Indian market will help improve the UK’s market share of globally mobile students

by Pooja Kumari

A policy specialist presents some of her key findings from an official Higher Education report that calls for greater flexibility on Indian student numbers coming to the UK post-Brexit.

The Higher Education Commission is set to publish its sixth inquiry titled ‘Staying Ahead? Are International Students Going Down Under?’ this September. The inquiry was initiated with the aim of assisting the Government to achieve its ambition of boosting the value of international higher education to £30 billion by 2020, but this will not be easy given the continued ambiguity around the welcome given to international students and migration targets.

The report therefore seeks to assess the best routes to achieve growth including what the government needs to do to support the higher education (HE) sector. The report examined issues with immigration policy and the regulatory regime, which resulted in over-reliance on particular markets abroad, to the detriment of other source countries like India.

Trends in enrolments

Between 2011/12 and 2015/16 enrolments in the UK increased by only 0.8 per cent.  In the same period global mobility grew 16.6 per cent. Graph 2 suggests the recruitment of Chinese students to the UK has compensated for losses from other source countries: 22 per cent of first year non-UK enrolments in HE in 2016-17 were Chinese (HESA, 2018). The relative growth in Chinese students has been accompanied by a fall in the number of Indian students. Since 2012-2013 the number of first year enrolments of Indian students in the UK has decreased by 26 per cent (HESA, 2018). This is not a sustainable approach in the long term, not least as China’s 18-22 year old population is set to decline over the next decade.

Much of the decline in Indian students is attributed to the closure of the Post-Work Study route. An analysis carried out by HEPI-Kaplan International assessed the impact of the closure of the Post-Work Study routes. This suggests that closing off this route to work in the UK after graduation led to a 20.3 per cent decline in enrolment at undergraduate level.

Where are Indian students going?

Universities UK (2018) has concluded that Australia, a competitor nation which has seen a 15 per cent year on year growth in international students between 2016 and 2017, has ‘picked up’ part of the UK’s former share of the Indian market due to the attractive post work study options on offer in Australia. This raises concerns about the sustainability of the UK’s source countries and the danger of over reliance on particular markets. Currently over 50 per cent of India’s population is under 25 years old and by 2020, India will outpace China as the country with the largest tertiary age population.

Patterns of Indian enrolments show that the UK’s competitors are claiming a greater share of the Indian market. UNESCO reported that in 2015 233,540 Indian students enrolled in higher education abroad, representing an overall increase of 23 per cent since 2013 (ICEF, 2016). However, since 2012/2013 there has been a 26 per cent decrease in the number of Indian enrolments in UK higher education institutions. Meanwhile, Indian student enrolments at competitor countries have increased: US Indian enrolment grew 62 per cent, Canada 40 per cent, and Australia 50 per cent over the period 2013-2015.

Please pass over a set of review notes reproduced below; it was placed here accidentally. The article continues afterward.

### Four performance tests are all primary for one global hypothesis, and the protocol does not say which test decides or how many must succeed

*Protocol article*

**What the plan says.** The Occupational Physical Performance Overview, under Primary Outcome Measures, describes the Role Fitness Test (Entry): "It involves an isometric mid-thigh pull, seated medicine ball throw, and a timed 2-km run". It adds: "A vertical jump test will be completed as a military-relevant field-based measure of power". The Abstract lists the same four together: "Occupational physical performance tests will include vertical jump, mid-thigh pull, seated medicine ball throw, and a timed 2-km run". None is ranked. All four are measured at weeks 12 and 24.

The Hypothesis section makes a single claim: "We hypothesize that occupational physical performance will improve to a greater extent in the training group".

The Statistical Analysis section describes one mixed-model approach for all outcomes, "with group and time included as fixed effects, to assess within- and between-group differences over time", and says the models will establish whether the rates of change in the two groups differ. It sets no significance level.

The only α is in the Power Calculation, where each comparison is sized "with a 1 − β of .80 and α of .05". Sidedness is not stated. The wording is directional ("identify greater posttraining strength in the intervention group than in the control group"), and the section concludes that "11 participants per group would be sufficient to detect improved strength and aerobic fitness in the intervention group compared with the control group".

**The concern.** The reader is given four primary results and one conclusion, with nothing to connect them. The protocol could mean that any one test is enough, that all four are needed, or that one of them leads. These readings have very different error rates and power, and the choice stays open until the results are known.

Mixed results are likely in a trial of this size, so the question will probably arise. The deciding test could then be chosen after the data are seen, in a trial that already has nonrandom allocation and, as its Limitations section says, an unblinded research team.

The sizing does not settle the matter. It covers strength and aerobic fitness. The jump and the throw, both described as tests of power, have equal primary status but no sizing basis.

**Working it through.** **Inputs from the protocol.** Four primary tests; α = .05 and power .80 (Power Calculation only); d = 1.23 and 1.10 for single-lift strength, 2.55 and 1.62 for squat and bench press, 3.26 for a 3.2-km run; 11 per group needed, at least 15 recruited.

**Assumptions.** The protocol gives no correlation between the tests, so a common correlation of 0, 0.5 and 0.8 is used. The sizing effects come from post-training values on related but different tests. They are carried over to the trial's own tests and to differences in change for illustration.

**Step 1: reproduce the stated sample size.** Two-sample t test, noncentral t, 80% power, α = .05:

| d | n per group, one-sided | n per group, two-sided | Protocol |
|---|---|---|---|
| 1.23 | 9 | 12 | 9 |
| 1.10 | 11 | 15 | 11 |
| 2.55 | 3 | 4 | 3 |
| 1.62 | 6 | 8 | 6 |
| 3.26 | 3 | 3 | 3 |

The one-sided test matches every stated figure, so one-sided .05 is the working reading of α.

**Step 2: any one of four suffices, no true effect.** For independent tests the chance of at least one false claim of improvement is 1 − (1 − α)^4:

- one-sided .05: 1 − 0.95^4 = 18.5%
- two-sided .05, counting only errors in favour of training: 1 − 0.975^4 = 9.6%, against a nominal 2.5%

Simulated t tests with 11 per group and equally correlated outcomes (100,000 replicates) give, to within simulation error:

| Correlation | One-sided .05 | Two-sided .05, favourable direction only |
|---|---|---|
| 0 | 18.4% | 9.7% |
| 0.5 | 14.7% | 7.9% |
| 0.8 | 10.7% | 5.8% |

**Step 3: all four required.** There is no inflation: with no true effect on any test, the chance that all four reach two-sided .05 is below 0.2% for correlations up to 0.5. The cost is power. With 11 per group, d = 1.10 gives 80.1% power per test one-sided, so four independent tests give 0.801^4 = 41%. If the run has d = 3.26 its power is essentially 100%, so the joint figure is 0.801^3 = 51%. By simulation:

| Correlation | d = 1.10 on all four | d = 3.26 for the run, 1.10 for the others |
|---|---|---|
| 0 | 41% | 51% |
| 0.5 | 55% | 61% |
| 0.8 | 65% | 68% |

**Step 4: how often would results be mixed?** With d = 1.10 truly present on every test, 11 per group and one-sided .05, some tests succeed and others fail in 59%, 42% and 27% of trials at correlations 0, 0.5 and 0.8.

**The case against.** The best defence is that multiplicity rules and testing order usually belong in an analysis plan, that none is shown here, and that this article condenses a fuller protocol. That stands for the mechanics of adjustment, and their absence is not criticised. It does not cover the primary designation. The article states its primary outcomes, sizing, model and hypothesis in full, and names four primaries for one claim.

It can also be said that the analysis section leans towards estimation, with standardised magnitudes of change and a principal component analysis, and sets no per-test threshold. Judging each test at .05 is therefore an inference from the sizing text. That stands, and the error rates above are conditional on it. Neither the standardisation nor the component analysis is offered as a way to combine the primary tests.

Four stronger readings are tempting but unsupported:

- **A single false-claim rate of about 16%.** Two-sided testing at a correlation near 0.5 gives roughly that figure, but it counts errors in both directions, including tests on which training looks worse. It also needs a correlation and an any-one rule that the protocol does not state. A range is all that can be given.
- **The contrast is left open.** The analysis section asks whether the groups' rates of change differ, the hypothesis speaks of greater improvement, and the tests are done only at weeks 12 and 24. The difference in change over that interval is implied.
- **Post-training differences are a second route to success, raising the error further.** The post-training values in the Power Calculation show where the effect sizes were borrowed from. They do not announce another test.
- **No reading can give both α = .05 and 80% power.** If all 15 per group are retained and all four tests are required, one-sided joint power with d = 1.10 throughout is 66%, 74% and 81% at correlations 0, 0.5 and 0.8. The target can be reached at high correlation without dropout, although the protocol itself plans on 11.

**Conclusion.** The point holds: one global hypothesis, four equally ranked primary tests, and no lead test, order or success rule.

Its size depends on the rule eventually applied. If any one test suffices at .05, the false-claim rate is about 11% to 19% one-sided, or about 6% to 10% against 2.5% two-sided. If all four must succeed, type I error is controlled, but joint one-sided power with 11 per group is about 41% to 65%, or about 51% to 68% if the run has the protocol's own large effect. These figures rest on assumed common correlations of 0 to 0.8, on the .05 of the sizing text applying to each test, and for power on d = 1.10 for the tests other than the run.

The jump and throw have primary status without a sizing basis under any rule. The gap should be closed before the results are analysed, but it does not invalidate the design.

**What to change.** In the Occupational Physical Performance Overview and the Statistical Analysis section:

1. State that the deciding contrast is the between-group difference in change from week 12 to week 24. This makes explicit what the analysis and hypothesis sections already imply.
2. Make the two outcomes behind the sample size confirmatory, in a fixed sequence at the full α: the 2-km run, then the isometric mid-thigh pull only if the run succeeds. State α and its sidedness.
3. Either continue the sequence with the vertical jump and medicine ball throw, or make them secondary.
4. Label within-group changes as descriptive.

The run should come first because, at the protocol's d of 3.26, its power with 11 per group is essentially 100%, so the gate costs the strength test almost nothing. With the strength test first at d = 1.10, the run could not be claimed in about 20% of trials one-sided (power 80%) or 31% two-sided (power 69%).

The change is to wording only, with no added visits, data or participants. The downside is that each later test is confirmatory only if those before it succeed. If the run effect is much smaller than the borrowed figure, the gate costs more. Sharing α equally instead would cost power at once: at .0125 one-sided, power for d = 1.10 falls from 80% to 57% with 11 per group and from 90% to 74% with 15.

Indian students are increasingly choosing other destinations, with surveys of prospective students showing that attractive visa policies and post-study employment options are a major factor in this decision. After the meetings between Prime Minister Theresa May and Indian Prime Minister Narendra Modi took place, the then Indian Commerce and Industry Minister [Nirmala Sitharaman] noted:

 “I did raise the issues of visa fees, student visas, and how Indian students no longer prefer to go to UK universities, which was the top priority earlier, because of the nature of visa regulations and requirements.” (ICEF, 2017)

Post study work route

The most notable aspect of the changes in immigration policy was the decision to remove the Post Study Work route in April 2012. This policy enabled graduates to remain and work in the UK for up to two years after graduation. The Commission was told the closure of the Tier 1 Post Study Work route is likely to have been a ‘significant factor’ in the reduction of students from Commonwealth markets like India, Pakistan and Nigeria. Evidence drawn to the Commission’s attention included the fact that at the same time as South Asian intakes into the UK were falling, numbers were increasing to competitor countries that have improved their Post Study Work offer, notably Canada and Australia.

Current Post Study Work opportunities are limited. Under the (now closed) Tier 1 Post-Study Work route graduates had the right to remain in the UK one year after graduation. Now graduates have only four months to secure graduate level jobs with a Tier 2 sponsor and must meet minimum salary thresholds. This has had a significant impact on take up. In its final year of operation 38,505 students took the opportunity to work in the UK two years after graduation. These numbers have crashed significantly under the new Tier 2 route: in 2016 there were 6,037 graduates.